TrigNO: North Side Savior



It was after the first of the year, and the ground was covered in three day old snow. The sun filtered through a thick layer of grey clouds that seemingly hung over the city all winter, casting a soft glow over everything it touched. He was late. I huddled in my car listening to “Bonafide,” track number four off his latest album, “Rawest4m,” a collaboration with producer Sean Starks. His sound is haunting. I can feel every word tightening around me. I become enveloped, visualizing his process. Pen to paper.


An SUV pulled up to 1843 E Hudson Street, and TrigNO got out of the passenger side. He thanks the driver, before it speeds off. We stood in an empty lot beside a Day-Care. Towering above us stood a bright yellow building in the middle of a gray landscape. Someone tried to paint over the abandoned with happy, but it’s dingey demeanor remained. It stood alone, with windows boarded up— the sign labeled the building as the “Hudson Street Market.” 


TrigNO was reserved. In his music, he was forthright. Honest. In person, he placed his hands in his pockets, his eyes aimed at the ground. I asked the significance of this location, and he smiled, recalling walking there as a kid from his parent’s house. He pointed to the farthest corner of the empty lot,  “They live just right over there.” We began to talk for a bit, my camera slung around my shoulder. I wanted to paint him with the very landscape that had so formatively impacted him. I double-exposed the cracked cement his feet had tracked over for years with a January sunlit portrait. The cold was biting at our cheeks, turning the tips of our noses red. I asked him to dance, and he began to trace circles in the snow with his feet— his hands moving towards the sun. He was lost in rhythm, yet remained attentive of every single movement. Every bend of the knee and slide in his step had a facial expression to match. I held my camera and watched.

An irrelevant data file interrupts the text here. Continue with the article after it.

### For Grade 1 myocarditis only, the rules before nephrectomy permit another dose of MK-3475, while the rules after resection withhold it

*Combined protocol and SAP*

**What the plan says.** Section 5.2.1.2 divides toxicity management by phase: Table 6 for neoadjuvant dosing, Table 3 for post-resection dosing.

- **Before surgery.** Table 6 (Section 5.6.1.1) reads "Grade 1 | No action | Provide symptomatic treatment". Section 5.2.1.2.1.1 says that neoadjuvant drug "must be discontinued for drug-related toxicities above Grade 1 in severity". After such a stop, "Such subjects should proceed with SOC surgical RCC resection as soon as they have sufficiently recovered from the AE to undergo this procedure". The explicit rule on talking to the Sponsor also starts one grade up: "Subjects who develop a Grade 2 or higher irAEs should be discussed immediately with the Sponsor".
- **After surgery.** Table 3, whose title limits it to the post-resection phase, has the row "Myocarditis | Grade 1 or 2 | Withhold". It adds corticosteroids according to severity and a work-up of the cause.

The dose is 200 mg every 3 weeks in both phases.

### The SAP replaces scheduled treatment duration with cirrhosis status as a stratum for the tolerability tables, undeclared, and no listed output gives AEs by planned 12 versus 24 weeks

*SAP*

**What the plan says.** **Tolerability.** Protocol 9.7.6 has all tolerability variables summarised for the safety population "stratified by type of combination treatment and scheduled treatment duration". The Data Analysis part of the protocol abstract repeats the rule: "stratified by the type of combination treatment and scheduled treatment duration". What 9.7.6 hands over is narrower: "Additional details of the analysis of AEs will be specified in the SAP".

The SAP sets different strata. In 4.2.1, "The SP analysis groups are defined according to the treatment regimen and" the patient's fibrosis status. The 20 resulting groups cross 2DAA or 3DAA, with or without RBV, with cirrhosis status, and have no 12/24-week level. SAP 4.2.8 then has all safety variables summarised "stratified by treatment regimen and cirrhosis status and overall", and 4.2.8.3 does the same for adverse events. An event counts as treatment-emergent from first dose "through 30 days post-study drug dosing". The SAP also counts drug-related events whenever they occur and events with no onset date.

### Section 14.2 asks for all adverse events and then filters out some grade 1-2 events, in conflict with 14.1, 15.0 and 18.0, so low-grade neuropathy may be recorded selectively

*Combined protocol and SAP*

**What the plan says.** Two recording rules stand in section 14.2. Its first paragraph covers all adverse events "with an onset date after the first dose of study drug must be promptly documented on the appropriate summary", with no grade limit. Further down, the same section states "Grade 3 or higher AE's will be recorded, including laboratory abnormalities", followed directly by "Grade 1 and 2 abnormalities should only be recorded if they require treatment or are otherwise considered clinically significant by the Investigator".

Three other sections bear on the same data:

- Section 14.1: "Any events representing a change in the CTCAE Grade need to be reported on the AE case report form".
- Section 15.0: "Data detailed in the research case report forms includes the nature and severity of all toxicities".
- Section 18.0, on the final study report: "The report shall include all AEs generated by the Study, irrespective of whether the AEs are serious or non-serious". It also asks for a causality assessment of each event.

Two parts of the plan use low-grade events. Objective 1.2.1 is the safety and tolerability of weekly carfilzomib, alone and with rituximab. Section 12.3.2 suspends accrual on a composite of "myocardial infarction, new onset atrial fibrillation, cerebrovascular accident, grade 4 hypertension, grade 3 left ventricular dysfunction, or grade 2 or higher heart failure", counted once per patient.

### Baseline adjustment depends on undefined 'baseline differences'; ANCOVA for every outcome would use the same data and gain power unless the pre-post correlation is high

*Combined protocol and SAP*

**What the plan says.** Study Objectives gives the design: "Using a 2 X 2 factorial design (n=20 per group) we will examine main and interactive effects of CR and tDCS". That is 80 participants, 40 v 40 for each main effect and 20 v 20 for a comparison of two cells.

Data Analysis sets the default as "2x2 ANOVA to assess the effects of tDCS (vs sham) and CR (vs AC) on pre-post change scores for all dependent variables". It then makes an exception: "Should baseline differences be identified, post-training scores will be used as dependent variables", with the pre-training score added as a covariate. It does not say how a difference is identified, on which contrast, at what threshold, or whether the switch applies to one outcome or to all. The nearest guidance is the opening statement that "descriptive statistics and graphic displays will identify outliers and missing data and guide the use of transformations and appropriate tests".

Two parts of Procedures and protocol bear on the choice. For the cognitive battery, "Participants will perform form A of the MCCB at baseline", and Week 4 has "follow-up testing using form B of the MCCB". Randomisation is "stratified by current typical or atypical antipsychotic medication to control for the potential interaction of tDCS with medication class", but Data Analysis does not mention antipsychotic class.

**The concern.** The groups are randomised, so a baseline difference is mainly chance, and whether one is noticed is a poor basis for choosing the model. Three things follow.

The few hours I spent with TrigNO was void of time. We were floating in his territory, guided by his words. “I can’t seem to escape the North Side,” he said after a story of his five month escapade in LA. I offer to drive him to his Momma’s house, he was going to walk. “I walk everywhere,” he says. I pull up to the one story brick house, and he thanks me for my time,  apologizing again for being late. I watched him climb up the walkway towards the front door and I visualize the photograph before it materializes. I call out to him for one last frame. He asks to sit on the sinking chain link fence that guards the perimeter, I nod. I snap a few photographs of him in front of his childhood home, and he points to the garages down the street. “See those?” he asks. I nod again. “That’s where the Columbus snow plows are. My mom used to tell me we were the most important in the city, because our road was always plowed first.” He’s looking down and smiling again. 


The moment felt big. Bigger than anything I’ve ever captured with my lens. The sun shone down on TrigNO, casting a halo above his twists and the rooftop of his childhood home, and I imagine that this is the feeling you get in those churches; the kind with the big beautiful stained glass windows painting the walls bright blues, reds and yellows, and someone is playing the organ. Sound fills the space, climbing up the walls and crashing into the vaulted ceiling. It fills your lungs next, and you feel a calmness wash over you. You close your eyes, because even on the coldest day in January, TrigNO felt like the sun.